Her key message was to embrace this opportunity to create bespoke solutions and design new pathways, which, by collaborating with financial services around design decisions, can ensure the funding flows well and access is without hurdles.

The final presentation of the day was given by Dr Arani Nitkunan, Consultant Neurologist and Neurology Lead, Croydon Health Services NHS Trust, Co-chair for Southwest London’s (NWL) neurology network and Chair of the Association for British Neurologists (ABN)’s services committee. She provided a brief but helpful review of the ABN’s perspective on service improvement, with specific focus on what the ABN themselves can do, and are doing, to support and enable neurology transformation.

The afternoon closed with a number of breakout sessions each seeking to address one of five fundamental questions relating to neurology transformation, from effective clinical engagement and collaborative working across systems and providers, to applying generic integrative services to neurology needs, embracing new ways of working, and commissioning across multi-ICB geographies for specialist services.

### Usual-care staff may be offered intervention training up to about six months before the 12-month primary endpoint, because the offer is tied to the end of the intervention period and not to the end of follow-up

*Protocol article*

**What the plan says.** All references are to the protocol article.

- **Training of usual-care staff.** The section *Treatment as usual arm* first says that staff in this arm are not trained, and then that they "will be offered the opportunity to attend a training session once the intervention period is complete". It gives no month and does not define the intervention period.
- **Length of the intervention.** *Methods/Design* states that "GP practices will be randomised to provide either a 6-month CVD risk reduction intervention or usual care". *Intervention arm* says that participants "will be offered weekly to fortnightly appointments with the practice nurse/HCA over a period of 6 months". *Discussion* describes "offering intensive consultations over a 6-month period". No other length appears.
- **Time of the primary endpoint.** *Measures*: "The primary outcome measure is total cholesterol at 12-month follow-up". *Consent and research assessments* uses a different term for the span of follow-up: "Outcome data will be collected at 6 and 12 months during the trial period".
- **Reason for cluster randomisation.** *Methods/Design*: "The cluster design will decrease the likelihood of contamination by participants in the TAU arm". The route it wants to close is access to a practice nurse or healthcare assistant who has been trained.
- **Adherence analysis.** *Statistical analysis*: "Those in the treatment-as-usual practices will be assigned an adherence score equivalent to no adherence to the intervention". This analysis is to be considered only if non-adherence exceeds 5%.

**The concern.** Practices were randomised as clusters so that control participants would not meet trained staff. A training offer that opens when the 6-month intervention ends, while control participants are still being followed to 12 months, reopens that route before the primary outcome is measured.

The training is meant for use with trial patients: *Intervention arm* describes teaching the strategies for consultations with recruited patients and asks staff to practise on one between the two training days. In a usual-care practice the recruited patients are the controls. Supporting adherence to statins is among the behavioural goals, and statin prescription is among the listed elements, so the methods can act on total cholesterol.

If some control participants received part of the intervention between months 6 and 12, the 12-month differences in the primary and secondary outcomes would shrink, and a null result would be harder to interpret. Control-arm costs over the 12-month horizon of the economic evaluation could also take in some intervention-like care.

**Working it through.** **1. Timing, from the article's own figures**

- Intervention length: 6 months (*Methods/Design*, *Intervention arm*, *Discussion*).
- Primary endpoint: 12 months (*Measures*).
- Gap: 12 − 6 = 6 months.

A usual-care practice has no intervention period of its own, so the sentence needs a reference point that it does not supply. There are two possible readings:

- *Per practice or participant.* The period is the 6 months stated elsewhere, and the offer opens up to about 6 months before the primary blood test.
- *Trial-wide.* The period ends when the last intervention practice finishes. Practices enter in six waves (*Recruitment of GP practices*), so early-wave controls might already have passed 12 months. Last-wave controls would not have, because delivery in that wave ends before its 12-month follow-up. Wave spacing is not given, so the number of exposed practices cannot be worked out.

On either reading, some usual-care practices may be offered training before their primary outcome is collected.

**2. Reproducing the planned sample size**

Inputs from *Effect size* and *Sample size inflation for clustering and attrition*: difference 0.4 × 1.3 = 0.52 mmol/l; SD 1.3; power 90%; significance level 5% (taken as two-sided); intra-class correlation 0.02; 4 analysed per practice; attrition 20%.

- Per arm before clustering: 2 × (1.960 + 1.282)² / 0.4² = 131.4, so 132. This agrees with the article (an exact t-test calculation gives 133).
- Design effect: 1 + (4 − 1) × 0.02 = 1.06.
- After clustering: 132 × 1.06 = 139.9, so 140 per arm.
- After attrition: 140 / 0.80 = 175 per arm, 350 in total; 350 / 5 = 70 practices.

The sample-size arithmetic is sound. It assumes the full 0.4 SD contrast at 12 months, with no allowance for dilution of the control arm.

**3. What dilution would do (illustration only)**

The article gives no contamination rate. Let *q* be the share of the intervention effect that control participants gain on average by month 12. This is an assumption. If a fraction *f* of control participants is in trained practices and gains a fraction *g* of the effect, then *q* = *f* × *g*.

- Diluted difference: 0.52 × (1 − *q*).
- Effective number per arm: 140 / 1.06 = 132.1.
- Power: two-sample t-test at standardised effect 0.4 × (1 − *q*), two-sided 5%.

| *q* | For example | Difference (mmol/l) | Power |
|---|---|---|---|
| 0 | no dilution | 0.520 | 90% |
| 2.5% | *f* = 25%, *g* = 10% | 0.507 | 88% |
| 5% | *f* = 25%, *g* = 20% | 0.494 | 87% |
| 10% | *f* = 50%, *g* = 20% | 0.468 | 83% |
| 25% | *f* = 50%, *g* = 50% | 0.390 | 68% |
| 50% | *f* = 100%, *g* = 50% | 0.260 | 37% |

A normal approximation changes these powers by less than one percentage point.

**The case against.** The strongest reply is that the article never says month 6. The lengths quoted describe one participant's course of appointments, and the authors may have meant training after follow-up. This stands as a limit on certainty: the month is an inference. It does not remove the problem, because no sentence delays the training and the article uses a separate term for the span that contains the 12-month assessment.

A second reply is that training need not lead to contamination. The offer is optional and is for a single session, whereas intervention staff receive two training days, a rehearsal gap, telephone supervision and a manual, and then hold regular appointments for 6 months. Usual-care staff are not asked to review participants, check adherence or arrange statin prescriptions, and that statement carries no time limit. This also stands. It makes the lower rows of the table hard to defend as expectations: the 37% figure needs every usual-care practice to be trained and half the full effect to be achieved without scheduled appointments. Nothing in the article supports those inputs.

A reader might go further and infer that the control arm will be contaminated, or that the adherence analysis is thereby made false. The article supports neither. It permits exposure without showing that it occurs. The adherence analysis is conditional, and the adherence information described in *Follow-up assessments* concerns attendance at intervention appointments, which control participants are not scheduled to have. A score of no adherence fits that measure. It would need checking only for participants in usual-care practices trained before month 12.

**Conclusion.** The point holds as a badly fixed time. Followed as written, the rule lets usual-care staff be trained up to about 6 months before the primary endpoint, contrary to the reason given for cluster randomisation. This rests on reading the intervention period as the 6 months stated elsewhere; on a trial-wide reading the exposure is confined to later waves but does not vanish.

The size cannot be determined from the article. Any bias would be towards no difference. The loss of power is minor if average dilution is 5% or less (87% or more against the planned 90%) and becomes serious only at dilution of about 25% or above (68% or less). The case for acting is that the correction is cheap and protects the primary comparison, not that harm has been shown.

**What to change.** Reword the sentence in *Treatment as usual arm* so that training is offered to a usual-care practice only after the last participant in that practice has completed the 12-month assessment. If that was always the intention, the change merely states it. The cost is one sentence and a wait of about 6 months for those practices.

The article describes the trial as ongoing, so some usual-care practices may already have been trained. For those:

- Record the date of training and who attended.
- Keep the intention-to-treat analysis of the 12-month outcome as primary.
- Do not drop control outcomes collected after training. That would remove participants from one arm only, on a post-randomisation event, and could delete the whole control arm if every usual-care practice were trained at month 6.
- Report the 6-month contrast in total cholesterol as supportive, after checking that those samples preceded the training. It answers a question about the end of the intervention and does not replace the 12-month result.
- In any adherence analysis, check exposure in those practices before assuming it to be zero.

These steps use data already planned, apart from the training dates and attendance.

With awareness that not everyone who would benefit from these presentations and discussions would be able to attend, the whole meeting was recorded so that this valuable content could be accessible to all. Registration for the free online content is now open to allow anyone with an interest in neurology transformation, across healthcare professionals, managers, commissioners and the voluntary sector, to delve more deeply into the ideas that were explored (Neurology Academy 2024).


Arden & Gem, and NHS England, National clinical data repository, accessed via

Fuller G, Neurology: GIRFT programme national speciality report, September 2021, accessed via

NHS Confederation, ‘The link between non-acute investment and system productivity, September 2023,  accessed via

Neurology Academy, National neurology transformation meeting, held 31st January 2024, content accessed online via

Neurological Alliance, Together for the 1 in 6: UK findings from My Neuro Survey 2021-2022 accessed via

Royal College of Physicians, Outpatients: the future – adding value through sustainability, 9 November 2018 accessed via